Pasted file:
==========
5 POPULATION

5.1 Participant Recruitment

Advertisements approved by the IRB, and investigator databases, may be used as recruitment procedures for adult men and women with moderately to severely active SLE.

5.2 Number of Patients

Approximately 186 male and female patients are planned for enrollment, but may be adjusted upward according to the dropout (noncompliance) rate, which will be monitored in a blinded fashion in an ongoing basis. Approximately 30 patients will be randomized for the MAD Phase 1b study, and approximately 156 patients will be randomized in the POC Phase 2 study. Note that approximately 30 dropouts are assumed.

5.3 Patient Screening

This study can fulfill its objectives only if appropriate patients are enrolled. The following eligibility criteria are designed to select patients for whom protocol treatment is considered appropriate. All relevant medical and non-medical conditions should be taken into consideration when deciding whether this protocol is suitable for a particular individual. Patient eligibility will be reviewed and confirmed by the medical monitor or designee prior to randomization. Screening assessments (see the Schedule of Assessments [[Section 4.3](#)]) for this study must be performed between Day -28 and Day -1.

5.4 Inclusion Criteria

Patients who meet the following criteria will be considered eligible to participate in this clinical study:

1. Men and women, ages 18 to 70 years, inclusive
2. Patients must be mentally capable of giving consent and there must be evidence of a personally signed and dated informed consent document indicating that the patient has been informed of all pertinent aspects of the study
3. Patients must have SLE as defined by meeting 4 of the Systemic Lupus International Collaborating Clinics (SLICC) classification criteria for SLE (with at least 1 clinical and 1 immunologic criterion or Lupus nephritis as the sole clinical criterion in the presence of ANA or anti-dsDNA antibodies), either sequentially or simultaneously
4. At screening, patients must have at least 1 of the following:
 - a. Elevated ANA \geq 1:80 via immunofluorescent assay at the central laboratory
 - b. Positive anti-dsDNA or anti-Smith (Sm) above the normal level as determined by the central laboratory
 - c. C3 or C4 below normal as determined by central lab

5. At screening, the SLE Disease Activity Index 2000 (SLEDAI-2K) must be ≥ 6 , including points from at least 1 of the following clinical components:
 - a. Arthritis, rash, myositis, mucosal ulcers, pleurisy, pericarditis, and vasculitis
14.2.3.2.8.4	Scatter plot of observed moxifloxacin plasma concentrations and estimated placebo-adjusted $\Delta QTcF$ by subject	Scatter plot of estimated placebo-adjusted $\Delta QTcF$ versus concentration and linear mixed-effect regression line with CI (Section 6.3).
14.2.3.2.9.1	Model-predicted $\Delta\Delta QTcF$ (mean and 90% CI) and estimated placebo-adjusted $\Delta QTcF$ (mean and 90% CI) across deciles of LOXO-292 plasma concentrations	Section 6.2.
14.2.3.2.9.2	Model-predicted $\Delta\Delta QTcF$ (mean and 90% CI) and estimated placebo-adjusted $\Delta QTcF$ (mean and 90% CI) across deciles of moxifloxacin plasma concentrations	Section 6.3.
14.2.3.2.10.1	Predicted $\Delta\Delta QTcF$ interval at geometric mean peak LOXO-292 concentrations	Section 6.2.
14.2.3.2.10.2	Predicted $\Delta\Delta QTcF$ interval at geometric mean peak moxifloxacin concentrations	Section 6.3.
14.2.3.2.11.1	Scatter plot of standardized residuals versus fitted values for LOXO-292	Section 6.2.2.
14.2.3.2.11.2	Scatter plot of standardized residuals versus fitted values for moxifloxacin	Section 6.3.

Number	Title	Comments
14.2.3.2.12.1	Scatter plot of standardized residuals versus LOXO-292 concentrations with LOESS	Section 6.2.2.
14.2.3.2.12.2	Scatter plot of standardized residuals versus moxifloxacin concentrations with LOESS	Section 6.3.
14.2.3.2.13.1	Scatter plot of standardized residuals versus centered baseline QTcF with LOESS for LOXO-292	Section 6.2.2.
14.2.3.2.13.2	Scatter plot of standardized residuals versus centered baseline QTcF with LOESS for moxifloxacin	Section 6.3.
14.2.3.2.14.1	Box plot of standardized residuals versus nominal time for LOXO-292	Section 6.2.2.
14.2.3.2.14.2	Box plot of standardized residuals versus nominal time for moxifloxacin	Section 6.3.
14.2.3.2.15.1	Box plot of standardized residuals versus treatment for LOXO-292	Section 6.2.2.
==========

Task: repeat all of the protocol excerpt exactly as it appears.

5 POPULATION

5.1 Participant Recruitment

Advertisements approved by the IRB, and investigator databases, may be used as recruitment procedures for adult men and women with moderately to severely active SLE.

5.2 Number of Patients

Approximately 186 male and female patients are planned for enrollment, but may be adjusted upward according to the dropout (noncompliance) rate, which will be monitored in a blinded fashion in an ongoing basis. Approximately 30 patients will be randomized for the MAD Phase 1b study, and approximately 156 patients will be randomized in the POC Phase 2 study. Note that approximately 30 dropouts are assumed.

5.3 Patient Screening

This study can fulfill its objectives only if appropriate patients are enrolled. The following eligibility criteria are designed to select patients for whom protocol treatment is considered appropriate. All relevant medical and non-medical conditions should be taken into consideration when deciding whether this protocol is suitable for a particular individual. Patient eligibility will be reviewed and confirmed by the medical monitor or designee prior to randomization. Screening assessments (see the Schedule of Assessments [[Section 4.3](#)]) for this study must be performed between Day -28 and Day -1.

5.4 Inclusion Criteria

Patients who meet the following criteria will be considered eligible to participate in this clinical study:

1. Men and women, ages 18 to 70 years, inclusive
2. Patients must be mentally capable of giving consent and there must be evidence of a personally signed and dated informed consent document indicating that the patient has been informed of all pertinent aspects of the study
3. Patients must have SLE as defined by meeting 4 of the Systemic Lupus International Collaborating Clinics (SLICC) classification criteria for SLE (with at least 1 clinical and 1 immunologic criterion or Lupus nephritis as the sole clinical criterion in the presence of ANA or anti-dsDNA antibodies), either sequentially or simultaneously
4. At screening, patients must have at least 1 of the following:
 - a. Elevated ANA \geq 1:80 via immunofluorescent assay at the central laboratory
 - b. Positive anti-dsDNA or anti-Smith (Sm) above the normal level as determined by the central laboratory
 - c. C3 or C4 below normal as determined by central lab

5. At screening, the SLE Disease Activity Index 2000 (SLEDAI-2K) must be ≥ 6 , including points from at least 1 of the following clinical components:
 - a. Arthritis, rash, myositis, mucosal ulcers, pleurisy, pericarditis, and vasculitis
14.2.3.2.8.4	Scatter plot of observed moxifloxacin plasma concentrations and estimated placebo-adjusted $\Delta QTcF$ by subject	Scatter plot of estimated placebo-adjusted $\Delta QTcF$ versus concentration and linear mixed-effect regression line with CI (Section 6.3).
14.2.3.2.9.1	Model-predicted $\Delta\Delta QTcF$ (mean and 90% CI) and estimated placebo-adjusted $\Delta QTcF$ (mean and 90% CI) across deciles of LOXO-292 plasma concentrations	Section 6.2.
14.2.3.2.9.2	Model-predicted $\Delta\Delta QTcF$ (mean and 90% CI) and estimated placebo-adjusted $\Delta QTcF$ (mean and 90% CI) across deciles of moxifloxacin plasma concentrations	Section 6.3.
14.2.3.2.10.1	Predicted $\Delta\Delta QTcF$ interval at geometric mean peak LOXO-292 concentrations	Section 6.2.
14.2.3.2.10.2	Predicted $\Delta\Delta QTcF$ interval at geometric mean peak moxifloxacin concentrations	Section 6.3.
14.2.3.2.11.1	Scatter plot of standardized residuals versus fitted values for LOXO-292	Section 6.2.2.
14.2.3.2.11.2	Scatter plot of standardized residuals versus fitted values for moxifloxacin	Section 6.3.

Number	Title	Comments
14.2.3.2.12.1	Scatter plot of standardized residuals versus LOXO-292 concentrations with LOESS	Section 6.2.2.
14.2.3.2.12.2	Scatter plot of standardized residuals versus moxifloxacin concentrations with LOESS	Section 6.3.
14.2.3.2.13.1	Scatter plot of standardized residuals versus centered baseline QTcF with LOESS for LOXO-292	Section 6.2.2.
14.2.3.2.13.2	Scatter plot of standardized residuals versus centered baseline QTcF with LOESS for moxifloxacin	Section 6.3.
14.2.3.2.14.1	Box plot of standardized residuals versus nominal time for LOXO-292	Section 6.2.2.
14.2.3.2.14.2	Box plot of standardized residuals versus nominal time for moxifloxacin	Section 6.3.
14.2.3.2.15.1	Box plot of standardized residuals versus treatment for LOXO-292	Section 6.2.2.